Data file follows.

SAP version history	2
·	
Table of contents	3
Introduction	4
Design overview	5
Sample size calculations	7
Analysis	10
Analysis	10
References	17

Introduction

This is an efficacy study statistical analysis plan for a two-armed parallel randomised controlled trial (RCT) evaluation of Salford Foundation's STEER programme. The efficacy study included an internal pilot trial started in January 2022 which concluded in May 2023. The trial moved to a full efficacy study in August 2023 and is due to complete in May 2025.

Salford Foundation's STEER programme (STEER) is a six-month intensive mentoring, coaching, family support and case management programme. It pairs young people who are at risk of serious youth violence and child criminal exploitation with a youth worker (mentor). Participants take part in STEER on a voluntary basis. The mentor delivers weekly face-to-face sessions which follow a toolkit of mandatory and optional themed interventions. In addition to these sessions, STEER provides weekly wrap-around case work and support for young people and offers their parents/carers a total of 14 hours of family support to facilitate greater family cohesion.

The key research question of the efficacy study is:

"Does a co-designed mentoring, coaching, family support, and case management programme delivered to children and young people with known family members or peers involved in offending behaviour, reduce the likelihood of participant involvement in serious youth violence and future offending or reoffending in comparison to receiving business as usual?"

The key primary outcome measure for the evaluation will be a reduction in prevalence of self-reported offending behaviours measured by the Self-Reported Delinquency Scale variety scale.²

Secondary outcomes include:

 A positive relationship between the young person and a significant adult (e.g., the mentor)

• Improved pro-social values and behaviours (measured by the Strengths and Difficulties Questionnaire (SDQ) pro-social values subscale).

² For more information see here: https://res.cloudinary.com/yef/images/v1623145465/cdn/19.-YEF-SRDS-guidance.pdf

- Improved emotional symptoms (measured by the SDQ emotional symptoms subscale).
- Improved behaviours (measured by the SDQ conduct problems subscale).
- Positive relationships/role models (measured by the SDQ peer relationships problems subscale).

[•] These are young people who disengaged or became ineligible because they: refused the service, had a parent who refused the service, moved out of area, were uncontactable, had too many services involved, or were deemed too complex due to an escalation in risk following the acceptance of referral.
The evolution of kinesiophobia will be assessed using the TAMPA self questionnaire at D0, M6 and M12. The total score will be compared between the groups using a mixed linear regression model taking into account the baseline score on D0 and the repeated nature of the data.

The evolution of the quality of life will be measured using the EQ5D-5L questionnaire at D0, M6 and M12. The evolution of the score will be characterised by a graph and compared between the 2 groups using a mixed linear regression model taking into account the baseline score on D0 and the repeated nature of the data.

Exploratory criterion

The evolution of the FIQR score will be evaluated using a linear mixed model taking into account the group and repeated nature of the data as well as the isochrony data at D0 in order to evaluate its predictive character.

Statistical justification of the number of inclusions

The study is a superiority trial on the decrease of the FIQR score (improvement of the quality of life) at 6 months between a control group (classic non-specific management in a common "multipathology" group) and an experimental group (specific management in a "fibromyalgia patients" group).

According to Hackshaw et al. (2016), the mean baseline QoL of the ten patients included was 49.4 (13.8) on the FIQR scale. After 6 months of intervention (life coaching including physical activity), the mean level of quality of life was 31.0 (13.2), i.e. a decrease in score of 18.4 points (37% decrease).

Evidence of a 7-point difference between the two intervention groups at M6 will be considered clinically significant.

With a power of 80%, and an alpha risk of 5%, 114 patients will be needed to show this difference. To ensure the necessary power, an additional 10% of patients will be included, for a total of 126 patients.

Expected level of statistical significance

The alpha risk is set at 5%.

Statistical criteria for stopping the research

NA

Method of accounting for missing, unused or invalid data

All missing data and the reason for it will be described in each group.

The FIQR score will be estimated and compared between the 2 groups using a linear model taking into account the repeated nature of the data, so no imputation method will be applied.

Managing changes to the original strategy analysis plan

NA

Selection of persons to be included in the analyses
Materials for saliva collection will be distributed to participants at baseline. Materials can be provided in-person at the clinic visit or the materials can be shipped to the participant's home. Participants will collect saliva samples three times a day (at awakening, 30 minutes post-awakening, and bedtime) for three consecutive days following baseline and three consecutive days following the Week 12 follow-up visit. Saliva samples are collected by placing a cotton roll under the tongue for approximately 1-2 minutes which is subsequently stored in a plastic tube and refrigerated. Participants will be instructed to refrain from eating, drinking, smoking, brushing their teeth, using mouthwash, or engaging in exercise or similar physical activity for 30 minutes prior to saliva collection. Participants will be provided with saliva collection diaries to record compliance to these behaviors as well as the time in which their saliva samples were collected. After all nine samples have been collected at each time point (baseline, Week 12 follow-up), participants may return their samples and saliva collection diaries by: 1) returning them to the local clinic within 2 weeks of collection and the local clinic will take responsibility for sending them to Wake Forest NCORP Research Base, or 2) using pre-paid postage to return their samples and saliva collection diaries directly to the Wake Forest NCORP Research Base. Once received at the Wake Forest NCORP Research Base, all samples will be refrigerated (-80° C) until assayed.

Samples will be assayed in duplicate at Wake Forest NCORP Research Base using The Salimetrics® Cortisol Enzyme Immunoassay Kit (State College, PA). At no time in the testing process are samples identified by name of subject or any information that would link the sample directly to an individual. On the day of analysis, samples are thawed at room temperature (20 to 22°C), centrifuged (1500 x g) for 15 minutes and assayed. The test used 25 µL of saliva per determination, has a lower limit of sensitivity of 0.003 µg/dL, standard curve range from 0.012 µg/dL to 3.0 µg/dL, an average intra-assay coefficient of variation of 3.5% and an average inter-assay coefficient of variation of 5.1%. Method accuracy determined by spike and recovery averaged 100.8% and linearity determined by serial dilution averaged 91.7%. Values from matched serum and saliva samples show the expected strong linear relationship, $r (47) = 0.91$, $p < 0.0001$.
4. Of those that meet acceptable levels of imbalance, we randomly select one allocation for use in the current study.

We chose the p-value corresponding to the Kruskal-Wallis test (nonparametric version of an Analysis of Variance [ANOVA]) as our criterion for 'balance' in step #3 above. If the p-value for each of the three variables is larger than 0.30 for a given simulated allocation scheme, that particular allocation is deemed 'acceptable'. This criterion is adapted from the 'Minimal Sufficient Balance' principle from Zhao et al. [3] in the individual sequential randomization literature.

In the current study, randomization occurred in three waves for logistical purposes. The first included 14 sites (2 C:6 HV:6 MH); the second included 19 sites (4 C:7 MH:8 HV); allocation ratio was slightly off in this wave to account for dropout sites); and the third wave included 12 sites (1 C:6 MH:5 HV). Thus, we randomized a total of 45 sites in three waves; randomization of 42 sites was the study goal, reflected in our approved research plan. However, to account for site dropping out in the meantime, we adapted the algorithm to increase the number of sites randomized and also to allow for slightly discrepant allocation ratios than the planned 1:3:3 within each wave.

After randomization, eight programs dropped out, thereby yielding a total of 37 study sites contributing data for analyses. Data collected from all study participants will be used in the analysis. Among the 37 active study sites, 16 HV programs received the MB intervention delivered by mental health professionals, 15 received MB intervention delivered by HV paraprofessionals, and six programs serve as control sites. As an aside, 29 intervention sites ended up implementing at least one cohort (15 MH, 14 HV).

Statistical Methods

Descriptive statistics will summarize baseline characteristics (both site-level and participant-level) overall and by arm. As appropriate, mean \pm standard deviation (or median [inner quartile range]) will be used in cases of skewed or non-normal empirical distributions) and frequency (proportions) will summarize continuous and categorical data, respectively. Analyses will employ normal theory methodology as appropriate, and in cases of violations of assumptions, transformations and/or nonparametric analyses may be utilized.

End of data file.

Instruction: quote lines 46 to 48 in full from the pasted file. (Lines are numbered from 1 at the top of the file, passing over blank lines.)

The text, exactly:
We chose the p-value corresponding to the Kruskal-Wallis test (nonparametric version of an Analysis of Variance [ANOVA]) as our criterion for 'balance' in step #3 above. If the p-value for each of the three variables is larger than 0.30 for a given simulated allocation scheme, that particular allocation is deemed 'acceptable'. This criterion is adapted from the 'Minimal Sufficient Balance' principle from Zhao et al. [3] in the individual sequential randomization literature.

In the current study, randomization occurred in three waves for logistical purposes. The first included 14 sites (2 C:6 HV:6 MH); the second included 19 sites (4 C:7 MH:8 HV); allocation ratio was slightly off in this wave to account for dropout sites); and the third wave included 12 sites (1 C:6 MH:5 HV). Thus, we randomized a total of 45 sites in three waves; randomization of 42 sites was the study goal, reflected in our approved research plan. However, to account for site dropping out in the meantime, we adapted the algorithm to increase the number of sites randomized and also to allow for slightly discrepant allocation ratios than the planned 1:3:3 within each wave.

After randomization, eight programs dropped out, thereby yielding a total of 37 study sites contributing data for analyses. Data collected from all study participants will be used in the analysis. Among the 37 active study sites, 16 HV programs received the MB intervention delivered by mental health professionals, 15 received MB intervention delivered by HV paraprofessionals, and six programs serve as control sites. As an aside, 29 intervention sites ended up implementing at least one cohort (15 MH, 14 HV).